The team were also able to check the reliability of implementation by examining data extracted from SystmOne. The performance information team were able to create a report each month to indicate the number of core assessments completed and the proportion that had data for the three Always Event questions. This showed an increase in the number of applicable read codes (i.e. those associated with the Always Event) used at the core assessment in the community nursing teams.
As the core assessment was already part of working practices, this resulted in the Always Event being easily adopted by staff and becoming part of everyday work. This was particularly evident when staff working in other nursing teams started to automatically ask people using services the additional questions unprompted when they saw them in the online core assessment. The Always Event had naturally, and successfully, spread to other teams.
Since the Always started, the core assessment was redesigned and simplified to make it quicker and easier for staff to complete. Despite the core assessment being shortened, the Always Events questions remain in a standalone tab as a core element of the assessment which highlights its success in being embedded and sustained.
Feedback was gathered from people using services about their experiences of their visit through one-to-one telephone calls. This showed the introduction of the Always Event questions into the core assessment had a positive impact. All those contacted understood why they were being visited, who would be visiting them and the contact details for the service.
The point of care team also regularly sought feedback from staff involved in implementing the Always Event. Staff were asked how well they thought the process was working and what they thought about the changes being implemented. The overall feedback was positive; the changes were not felt to be burdensome and the benefits to people using services were appreciated.
The team won an award at the national NHS Elect event in December 2019 for their End-of-Life care Always Event and are working towards achieving their Level 1 recognition award from NHS England and NHS Improvement.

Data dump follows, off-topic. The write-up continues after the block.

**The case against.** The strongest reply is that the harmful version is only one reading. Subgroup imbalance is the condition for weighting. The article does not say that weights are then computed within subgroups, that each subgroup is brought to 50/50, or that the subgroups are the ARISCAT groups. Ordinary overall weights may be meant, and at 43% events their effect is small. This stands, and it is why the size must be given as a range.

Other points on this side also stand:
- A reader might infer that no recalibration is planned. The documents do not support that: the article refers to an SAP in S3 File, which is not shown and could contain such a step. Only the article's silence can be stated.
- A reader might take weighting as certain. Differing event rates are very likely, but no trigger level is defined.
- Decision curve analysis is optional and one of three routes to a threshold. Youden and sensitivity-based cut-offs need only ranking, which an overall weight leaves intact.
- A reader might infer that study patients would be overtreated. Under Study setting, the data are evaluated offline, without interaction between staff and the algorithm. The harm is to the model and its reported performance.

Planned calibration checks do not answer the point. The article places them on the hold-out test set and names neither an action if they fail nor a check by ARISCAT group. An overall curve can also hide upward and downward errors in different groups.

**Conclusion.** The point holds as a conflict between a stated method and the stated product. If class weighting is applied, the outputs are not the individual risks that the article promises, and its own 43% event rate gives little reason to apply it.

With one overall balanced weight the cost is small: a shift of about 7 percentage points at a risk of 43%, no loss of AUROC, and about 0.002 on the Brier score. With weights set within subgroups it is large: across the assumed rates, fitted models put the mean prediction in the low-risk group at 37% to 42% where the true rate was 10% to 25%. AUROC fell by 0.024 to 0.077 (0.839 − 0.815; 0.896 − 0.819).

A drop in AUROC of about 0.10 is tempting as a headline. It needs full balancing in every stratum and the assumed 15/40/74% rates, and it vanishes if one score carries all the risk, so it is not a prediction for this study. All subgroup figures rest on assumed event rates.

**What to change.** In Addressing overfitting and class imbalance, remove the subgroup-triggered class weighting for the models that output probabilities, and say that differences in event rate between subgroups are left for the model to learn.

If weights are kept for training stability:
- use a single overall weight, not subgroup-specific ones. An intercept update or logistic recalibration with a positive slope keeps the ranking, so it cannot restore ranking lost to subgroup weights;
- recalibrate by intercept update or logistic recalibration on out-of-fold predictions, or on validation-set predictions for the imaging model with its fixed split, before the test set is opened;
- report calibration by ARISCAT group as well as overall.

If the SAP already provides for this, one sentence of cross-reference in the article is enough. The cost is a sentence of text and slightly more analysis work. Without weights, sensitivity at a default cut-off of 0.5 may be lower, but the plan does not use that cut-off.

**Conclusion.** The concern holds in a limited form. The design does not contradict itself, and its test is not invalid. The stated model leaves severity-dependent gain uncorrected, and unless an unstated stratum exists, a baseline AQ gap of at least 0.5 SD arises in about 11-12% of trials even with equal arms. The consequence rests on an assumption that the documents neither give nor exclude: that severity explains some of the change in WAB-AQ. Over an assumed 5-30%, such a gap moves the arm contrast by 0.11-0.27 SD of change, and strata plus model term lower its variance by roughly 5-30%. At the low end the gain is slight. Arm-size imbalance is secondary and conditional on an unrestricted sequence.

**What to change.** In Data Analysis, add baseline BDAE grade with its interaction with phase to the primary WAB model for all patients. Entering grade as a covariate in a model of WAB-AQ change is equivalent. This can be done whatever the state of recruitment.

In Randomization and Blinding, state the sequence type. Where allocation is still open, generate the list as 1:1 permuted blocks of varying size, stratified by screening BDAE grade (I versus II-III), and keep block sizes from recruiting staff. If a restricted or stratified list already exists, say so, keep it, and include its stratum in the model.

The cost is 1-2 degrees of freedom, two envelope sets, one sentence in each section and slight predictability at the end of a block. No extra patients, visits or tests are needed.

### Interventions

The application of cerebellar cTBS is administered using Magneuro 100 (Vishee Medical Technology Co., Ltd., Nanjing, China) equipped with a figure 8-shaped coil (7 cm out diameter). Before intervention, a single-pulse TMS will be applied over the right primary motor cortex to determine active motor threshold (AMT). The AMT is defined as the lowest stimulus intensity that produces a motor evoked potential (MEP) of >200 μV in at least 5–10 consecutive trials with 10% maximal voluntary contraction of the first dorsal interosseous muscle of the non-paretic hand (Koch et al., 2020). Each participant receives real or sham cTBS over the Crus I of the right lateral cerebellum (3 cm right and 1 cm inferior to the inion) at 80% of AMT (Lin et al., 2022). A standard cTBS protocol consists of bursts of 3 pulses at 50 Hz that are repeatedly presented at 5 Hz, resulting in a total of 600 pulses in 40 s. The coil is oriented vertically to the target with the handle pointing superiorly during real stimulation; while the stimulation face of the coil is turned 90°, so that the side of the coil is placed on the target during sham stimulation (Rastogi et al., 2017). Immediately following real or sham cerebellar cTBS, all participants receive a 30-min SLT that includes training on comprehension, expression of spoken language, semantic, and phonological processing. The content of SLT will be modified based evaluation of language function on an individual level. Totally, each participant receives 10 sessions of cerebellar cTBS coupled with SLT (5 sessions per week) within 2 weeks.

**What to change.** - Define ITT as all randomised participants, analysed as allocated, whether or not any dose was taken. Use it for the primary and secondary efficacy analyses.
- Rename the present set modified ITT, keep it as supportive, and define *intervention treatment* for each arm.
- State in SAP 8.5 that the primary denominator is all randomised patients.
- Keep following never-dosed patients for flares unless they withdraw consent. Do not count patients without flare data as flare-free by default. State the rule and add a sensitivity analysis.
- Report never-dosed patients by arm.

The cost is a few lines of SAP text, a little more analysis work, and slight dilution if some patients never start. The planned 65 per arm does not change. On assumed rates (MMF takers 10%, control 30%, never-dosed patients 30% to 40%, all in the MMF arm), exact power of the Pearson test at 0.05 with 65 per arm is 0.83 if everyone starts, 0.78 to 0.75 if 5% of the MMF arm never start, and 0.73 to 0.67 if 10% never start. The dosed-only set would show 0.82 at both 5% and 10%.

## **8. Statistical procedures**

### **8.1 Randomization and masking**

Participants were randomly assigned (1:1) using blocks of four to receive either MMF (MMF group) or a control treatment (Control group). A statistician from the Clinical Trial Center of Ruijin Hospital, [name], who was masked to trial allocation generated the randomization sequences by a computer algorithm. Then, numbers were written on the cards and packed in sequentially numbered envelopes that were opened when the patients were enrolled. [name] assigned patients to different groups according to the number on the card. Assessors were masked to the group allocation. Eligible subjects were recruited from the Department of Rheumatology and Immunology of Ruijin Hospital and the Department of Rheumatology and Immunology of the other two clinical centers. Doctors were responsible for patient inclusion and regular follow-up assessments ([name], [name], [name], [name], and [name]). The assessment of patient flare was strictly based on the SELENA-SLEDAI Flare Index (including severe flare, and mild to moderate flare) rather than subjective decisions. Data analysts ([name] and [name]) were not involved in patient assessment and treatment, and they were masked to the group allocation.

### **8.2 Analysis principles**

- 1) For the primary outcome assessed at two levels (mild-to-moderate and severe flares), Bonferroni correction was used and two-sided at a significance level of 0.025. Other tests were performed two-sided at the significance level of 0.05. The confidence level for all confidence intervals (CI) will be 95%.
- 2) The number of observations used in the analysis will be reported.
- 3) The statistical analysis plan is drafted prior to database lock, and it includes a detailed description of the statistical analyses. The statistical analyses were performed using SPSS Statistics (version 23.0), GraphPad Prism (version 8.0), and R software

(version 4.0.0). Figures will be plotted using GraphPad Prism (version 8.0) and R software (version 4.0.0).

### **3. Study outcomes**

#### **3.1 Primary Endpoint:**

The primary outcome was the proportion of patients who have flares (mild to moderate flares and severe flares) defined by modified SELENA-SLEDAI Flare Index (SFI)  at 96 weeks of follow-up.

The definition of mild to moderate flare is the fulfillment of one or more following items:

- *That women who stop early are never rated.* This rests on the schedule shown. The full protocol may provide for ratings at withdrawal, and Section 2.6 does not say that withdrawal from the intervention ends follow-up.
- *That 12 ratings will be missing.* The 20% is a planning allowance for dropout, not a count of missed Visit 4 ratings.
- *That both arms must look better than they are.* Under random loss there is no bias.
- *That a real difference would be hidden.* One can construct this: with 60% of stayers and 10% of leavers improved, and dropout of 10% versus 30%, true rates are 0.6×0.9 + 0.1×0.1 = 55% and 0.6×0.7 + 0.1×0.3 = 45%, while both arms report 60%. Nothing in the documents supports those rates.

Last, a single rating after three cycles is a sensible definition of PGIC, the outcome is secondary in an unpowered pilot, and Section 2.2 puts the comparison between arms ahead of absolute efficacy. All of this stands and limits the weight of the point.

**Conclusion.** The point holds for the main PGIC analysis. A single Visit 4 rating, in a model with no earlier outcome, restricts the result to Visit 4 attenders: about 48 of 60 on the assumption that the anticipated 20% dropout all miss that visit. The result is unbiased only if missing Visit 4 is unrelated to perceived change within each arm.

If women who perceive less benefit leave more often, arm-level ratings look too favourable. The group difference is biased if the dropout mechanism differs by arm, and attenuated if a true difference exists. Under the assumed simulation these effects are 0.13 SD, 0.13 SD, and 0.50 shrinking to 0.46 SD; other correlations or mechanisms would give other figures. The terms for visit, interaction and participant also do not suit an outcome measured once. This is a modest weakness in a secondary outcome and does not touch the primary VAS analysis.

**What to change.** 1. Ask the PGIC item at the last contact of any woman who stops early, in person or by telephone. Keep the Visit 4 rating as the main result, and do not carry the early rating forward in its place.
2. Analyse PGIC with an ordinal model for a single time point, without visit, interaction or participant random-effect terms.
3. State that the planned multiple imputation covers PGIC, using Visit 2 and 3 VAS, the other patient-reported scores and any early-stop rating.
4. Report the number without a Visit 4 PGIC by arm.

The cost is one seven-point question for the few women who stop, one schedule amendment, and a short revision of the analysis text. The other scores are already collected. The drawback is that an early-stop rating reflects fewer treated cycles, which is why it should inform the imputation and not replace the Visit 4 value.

Value staff input
Consulting at an early stage with staff about the implementation of the Always Event was key to its success. Acting on staff feedback also helped to engage them with the changes.
Good visibility of Always Event
To ensure good visibility of the Always Event within the trust and get senior-level support, the team lead incorporated it into the organisation’s quality priorities. This helped to raise its profile.
The team lead needed to clearly communicate to staff how Always Events are a different approach to quality improvement work previously undertaken; it required a ‘shift’ in the way of working. There was a need to educate senior-level staff that this approach takes longer before results can be evidenced and that it is not a ‘one-off event’. Tailoring information to the group of staff was seen as key, in addition to regularly communicating about the work through staff bulletins and forums/groups.
Patience and time are key
It was noted that the approach takes time and patience to implement properly due to the involvement of people using services. It was recognised, however, that deep engagement with people using services can provide more insightful information to drive quality improvements.
Understand measurement requirements
The need to measure the impacts of the Always Even was a key learning for the team. It is recognised that to meet the criteria for the recognition award, evidence is needed to show how the changes improved people’s experiences and that this had been sustained.
As it has been two years since the trust initiated this Always Event, the team are going to reassess the work as part of their trust-wide quality priority to see if improvements have been maintained. Given the impacts of Covid-19 on service delivery, the team also want to revisit what is most important to people using services about their experiences of End-of-Life care. They are keen to better quantify the data collected and to find out if there are any other areas where improvements can be made to the experiences of people using services.